You can go about your business
Chuck Hollis of EMC took the challenge to respond to the Open Letter about the big differences between drive life specs and what research on 200,000 drives found (see Everything You Know About Disks Is Wrong and Google’s Disk Failure Experience).

Notable in the EMC response: They didn’t deny that the research is correct.

The Force is strong with this one
Chuck’s response is both hilarious and remarkably wide of the mark at the same time. In a parody of the blog-style, Chuck does a “gee-whiz, what’s all the fuss about” schtick that, if it didn’t reflect EMC’s marketing competence, would be merely goofy. Like this bit:

Maybe you saw the interesting white paper from a team at Google.

They tracked a population of disk drives over a period of five years, and concluded “hey, the data doesn’t really match up to what we might have thought”.

Fair enough.

And then the blogging started. Responses to responses. Vendor posturing.

Many of us took a look at this and thought “sheesh, what’s the big deal?”

Fair enough. Here’s the big deal.
First, there were two studies. One from Google, one from Carnegie-Mellon University. Serious techies. Key findings from the two papers – and for Chuck’s benefit a Venn diagram of their topics doesn’t overlap 100% – were

  • Disk drives have a field failure rate 2-4 times the vendors spec.
  • Reliability of cheap “consumer” drives and expensive “enterprise” drives is about the same, despite several hundred thousand hour differences in their MTBFs.
  • Drives failures are highly correlated, violating a chief assumption behind the data security of RAID systems.

Or to put it in the context of Chuck’s response:
“hey, the data [100,000 drives] doesn’t really match up to what we might have thought [based on the vendor’s specs]”.
Chuck’s response: Hey, stuff happens. Who knew? Who cares? Yawn.

But sir, nobody worries about upsetting a droid.
I asked the array companies to respond because I thought that with the millions of drives they buy each year and their field service experience they could offer unique insight into the validity of the two studies. I even offered a marketing line that I thought that EMC would find attractive:

These academic studies may reflect the conditions seen in these point-off-the-enterprise-curve installations, but thanks to our superior supply-chain management, manufacturing, test, burn-in and skilled field service we’ve never observed these effects. Here to give an in-depth review of our service experience is our director of field service engineering. Thank you for giving us the opportunity to highlight our operational superiority.

That’s ’cause droids don’t pull people’s arms out of their sockets when they lose.
Note, of course, this means denying that the company has seen these effects. And that’s the rub, isn’t it. Because if you have seen these effects, and you haven’t communicated them to customers, at least through Sales Engineers, then you are at least a tiny bit complicit with the fictions the drive vendors are peddling. If you haven’t seen these effects, then why wouldn’t you just step up and say, “hogwash!”

I used to bullseye womp rats in my T-16 back home.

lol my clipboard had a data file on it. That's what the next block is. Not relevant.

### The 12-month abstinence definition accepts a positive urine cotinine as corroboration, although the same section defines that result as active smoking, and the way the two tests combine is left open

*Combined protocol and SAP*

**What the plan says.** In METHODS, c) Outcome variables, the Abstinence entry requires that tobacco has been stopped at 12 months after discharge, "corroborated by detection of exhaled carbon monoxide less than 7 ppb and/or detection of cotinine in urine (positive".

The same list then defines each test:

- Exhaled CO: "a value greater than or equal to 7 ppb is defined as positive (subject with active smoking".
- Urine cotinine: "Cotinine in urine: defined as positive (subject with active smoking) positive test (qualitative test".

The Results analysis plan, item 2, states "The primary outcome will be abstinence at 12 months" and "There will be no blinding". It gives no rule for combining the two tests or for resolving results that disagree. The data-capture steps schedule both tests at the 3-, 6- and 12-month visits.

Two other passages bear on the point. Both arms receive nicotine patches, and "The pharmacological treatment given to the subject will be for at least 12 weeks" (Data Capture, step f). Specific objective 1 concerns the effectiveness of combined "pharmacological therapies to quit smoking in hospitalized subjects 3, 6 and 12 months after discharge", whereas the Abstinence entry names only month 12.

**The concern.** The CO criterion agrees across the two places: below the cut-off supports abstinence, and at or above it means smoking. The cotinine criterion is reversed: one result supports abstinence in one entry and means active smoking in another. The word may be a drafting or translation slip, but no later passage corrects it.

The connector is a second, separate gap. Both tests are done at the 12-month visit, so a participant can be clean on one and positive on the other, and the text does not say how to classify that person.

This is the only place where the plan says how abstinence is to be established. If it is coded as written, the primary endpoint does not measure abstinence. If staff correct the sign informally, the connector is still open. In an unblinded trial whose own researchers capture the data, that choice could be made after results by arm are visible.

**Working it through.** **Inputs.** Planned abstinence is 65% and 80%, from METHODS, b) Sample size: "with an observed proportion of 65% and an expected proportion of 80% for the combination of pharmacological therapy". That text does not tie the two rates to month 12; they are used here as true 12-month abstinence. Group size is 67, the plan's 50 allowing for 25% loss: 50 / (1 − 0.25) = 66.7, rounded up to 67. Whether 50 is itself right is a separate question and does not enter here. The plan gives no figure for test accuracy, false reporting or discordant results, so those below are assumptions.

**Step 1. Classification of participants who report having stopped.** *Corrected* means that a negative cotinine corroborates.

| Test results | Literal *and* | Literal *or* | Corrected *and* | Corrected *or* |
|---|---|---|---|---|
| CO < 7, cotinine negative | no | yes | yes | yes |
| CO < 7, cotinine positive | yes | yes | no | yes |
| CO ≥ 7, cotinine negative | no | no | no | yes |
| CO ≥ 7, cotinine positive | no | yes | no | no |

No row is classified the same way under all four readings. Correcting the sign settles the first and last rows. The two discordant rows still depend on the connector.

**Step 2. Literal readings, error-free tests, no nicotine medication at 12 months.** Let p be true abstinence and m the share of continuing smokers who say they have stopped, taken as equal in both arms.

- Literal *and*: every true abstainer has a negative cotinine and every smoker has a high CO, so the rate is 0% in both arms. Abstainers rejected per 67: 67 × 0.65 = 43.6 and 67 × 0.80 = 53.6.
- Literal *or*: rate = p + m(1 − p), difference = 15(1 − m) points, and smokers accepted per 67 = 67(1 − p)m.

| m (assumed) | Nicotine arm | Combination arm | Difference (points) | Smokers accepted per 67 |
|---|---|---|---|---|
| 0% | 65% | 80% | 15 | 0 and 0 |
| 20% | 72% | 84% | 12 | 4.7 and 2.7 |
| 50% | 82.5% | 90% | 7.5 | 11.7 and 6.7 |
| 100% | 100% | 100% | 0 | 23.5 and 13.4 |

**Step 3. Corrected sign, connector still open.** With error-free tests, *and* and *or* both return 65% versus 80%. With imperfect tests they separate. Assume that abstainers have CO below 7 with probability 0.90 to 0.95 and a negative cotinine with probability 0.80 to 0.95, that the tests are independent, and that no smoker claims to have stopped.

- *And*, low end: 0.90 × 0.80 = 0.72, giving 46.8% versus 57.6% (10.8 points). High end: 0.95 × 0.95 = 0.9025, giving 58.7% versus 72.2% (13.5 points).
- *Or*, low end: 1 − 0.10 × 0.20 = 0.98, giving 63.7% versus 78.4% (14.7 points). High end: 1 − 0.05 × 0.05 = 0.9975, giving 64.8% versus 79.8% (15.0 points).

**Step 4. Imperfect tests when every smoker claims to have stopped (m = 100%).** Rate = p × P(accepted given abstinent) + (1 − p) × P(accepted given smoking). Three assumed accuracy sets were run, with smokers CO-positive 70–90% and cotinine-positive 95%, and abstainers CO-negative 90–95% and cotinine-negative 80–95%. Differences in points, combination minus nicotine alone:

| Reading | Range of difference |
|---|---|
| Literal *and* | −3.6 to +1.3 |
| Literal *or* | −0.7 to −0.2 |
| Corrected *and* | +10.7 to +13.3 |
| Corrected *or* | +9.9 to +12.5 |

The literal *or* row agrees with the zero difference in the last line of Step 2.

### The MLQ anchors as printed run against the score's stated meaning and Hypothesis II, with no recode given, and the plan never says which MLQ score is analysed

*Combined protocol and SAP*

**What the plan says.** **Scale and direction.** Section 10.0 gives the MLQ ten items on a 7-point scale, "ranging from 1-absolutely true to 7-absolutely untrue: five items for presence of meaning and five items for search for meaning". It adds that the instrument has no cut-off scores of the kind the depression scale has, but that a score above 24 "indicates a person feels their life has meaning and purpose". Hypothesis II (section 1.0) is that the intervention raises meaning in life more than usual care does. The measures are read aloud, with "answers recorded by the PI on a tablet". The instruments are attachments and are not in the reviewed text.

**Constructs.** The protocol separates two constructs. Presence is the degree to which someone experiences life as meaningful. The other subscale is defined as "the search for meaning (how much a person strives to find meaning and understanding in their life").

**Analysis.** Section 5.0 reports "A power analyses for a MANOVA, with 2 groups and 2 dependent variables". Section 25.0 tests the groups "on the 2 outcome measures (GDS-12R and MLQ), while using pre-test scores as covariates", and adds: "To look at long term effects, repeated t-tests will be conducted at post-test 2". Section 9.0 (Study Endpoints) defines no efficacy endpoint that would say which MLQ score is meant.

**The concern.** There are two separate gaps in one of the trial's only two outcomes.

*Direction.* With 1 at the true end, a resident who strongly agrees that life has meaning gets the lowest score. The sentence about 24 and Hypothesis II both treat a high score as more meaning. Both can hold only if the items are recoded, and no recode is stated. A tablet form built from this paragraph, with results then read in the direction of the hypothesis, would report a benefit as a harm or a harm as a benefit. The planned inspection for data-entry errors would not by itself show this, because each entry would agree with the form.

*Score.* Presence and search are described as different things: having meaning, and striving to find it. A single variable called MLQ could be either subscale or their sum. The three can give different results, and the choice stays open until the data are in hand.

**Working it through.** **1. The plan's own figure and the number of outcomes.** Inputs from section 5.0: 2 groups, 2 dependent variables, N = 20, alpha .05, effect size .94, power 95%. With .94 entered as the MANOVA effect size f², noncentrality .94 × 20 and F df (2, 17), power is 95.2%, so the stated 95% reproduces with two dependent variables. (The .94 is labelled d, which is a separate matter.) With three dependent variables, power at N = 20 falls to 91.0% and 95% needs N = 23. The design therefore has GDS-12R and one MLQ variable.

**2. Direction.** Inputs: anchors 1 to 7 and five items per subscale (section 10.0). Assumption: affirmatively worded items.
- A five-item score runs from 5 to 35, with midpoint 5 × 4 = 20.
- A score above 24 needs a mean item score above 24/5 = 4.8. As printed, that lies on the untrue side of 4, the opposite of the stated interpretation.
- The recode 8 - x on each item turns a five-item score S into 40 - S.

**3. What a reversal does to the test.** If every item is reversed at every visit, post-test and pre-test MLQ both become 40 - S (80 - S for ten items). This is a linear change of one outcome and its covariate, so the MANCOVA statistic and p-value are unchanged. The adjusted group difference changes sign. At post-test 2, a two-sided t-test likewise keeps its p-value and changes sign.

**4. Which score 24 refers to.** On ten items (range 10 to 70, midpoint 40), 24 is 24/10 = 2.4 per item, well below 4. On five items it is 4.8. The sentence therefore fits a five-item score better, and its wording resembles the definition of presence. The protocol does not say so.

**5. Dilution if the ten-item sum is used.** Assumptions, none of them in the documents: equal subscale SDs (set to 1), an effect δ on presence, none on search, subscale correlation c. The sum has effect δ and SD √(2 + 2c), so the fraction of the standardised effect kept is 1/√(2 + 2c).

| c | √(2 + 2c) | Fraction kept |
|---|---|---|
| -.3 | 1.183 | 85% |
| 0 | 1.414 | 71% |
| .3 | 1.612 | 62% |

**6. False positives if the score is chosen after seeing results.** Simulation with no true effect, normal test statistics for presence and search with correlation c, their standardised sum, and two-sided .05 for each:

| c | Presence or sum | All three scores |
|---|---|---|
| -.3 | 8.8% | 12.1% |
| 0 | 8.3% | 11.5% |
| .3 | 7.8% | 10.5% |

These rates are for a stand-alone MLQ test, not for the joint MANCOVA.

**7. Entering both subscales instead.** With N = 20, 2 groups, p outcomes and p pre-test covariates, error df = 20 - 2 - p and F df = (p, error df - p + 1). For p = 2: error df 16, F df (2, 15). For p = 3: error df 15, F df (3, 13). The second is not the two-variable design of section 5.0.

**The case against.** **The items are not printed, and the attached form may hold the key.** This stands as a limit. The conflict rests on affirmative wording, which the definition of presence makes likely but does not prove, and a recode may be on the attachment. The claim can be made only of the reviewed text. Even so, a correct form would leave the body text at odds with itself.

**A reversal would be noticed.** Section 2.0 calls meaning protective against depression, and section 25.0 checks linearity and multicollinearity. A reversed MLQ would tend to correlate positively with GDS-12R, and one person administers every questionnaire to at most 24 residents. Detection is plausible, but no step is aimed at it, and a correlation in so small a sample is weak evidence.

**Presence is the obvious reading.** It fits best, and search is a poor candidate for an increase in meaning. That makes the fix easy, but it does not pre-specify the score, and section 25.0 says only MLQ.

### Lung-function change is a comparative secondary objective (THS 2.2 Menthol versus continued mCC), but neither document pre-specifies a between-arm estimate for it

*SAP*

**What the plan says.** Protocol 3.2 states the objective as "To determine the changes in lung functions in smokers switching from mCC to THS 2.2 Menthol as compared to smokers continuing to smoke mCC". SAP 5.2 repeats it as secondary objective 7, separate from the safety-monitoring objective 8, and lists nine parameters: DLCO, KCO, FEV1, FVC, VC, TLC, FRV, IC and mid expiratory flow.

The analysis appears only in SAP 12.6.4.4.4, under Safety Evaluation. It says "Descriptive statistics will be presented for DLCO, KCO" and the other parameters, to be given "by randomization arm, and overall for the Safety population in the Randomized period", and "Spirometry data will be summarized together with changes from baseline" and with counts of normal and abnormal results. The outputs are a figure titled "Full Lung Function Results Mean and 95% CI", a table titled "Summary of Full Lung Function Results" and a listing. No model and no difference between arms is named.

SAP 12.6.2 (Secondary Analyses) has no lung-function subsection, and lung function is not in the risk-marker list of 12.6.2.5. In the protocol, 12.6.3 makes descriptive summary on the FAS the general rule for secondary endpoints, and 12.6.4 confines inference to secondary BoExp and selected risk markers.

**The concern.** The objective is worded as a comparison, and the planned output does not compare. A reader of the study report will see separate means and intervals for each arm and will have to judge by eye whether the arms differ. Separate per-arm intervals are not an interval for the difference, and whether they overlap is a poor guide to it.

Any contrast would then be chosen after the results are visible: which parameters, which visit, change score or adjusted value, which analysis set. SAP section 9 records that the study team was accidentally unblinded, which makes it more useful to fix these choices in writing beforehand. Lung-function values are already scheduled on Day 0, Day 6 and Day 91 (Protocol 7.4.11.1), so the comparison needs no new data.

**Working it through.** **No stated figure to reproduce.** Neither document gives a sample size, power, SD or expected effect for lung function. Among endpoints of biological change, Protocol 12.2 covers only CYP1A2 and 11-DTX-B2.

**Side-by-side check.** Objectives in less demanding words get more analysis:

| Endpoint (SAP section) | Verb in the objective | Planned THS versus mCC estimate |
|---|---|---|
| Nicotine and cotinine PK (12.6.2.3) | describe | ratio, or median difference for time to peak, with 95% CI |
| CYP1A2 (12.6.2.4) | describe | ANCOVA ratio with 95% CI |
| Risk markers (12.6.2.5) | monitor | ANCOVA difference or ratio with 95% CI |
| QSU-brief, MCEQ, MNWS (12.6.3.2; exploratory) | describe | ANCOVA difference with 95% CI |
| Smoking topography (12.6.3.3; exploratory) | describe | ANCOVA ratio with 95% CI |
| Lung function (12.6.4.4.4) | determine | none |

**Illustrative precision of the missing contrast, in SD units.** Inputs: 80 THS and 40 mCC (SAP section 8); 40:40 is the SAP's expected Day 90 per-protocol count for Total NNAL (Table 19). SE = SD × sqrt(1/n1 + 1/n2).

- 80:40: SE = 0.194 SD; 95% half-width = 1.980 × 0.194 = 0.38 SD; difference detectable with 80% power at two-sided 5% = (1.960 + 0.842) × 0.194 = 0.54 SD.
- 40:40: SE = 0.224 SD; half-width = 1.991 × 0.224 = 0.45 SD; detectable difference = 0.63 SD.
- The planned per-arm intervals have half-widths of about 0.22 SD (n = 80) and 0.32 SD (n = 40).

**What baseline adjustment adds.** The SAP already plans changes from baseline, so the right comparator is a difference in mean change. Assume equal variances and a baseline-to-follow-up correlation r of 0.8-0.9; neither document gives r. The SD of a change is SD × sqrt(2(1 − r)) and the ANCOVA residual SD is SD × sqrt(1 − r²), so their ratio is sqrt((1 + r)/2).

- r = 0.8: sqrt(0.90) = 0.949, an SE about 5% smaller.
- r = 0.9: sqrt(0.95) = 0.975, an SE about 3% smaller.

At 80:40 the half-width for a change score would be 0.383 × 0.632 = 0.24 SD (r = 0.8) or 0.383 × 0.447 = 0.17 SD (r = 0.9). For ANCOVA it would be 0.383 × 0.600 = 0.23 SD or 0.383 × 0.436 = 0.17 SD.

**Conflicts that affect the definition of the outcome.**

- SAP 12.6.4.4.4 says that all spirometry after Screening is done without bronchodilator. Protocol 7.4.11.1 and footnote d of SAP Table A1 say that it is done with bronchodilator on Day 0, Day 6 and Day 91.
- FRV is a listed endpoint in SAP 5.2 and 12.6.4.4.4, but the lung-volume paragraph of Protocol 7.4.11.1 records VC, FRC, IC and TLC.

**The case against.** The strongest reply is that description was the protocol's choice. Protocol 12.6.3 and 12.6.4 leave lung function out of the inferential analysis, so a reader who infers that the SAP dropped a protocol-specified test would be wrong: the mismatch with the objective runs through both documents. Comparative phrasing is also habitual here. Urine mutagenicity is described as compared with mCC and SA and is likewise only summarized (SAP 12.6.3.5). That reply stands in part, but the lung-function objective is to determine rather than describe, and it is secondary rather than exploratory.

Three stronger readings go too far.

When I wrote to Chuck, asking for a response, I said “This is an opportunity for EMC to take a leadership role in sorting this out.” EMC’s response: “we’ll pass.”

You will never find a more wretched hive of scum and villainy. We must be cautious.
Chuck goes on to suggest that one of the more “strident” blogs may have:

. . . had their pattern recognition circuitry turned up a bit too high. Either that, or they thought that by being controversial, they could increase their presence in the community. . . .

Do I think there is a conspiracy among vendors to mislead the public?

Don’t be ridiculous.

You guys are giving us way too much credit here.

The StorageMojo take
There are two sides to every story, but only one set of facts. I hoped that EMC would have offered some – any – in their response.

I’ve spent most of my working life in large companies and I respect what they can accomplish. I also have a well-honed appreciation of their many failings, how group dynamics can trump even the best intentions, such as these from EMC’s website:

We pride ourselves on doing what’s right and on putting our customers’ best interests first. We lead change and change to lead. We are devoted to advancing our people, customers, industry, and community. We say what we mean and do what we say.

Chuck, granted, you didn’t have much time to respond. But you and I both know that there are people inside EMC who know the answers to the questions these studies have raised. So here’s a suggestion: go and get the data and then respond. I’m sure that many EMC customers would appreciate the effort.

Update: Chuck kindly wrote me to assure me that he was NOT responding to the Open Letter:

I was responding to the many, many bloggers who’ve commented on the topic, and not you personally or specifically.

Thanks for clarifying that, Chuck. I stand corrected.

Update II: I try to reply to comments, such as the excellent ones this post received, and I realized as I did that my confusion about whether Chuck was responding to me or not was certainly understandable, since in an email to me he said

Hi Robin,

Had a chance to review all of the posts, the orginal white paper, etc. and I’ve responded from a personal perspective here: [url]

Make of it what you will.

Comments welcome, from one and all, in agreement or not. Moderation turned on because moderation is a virtue, except in the defense of liberty.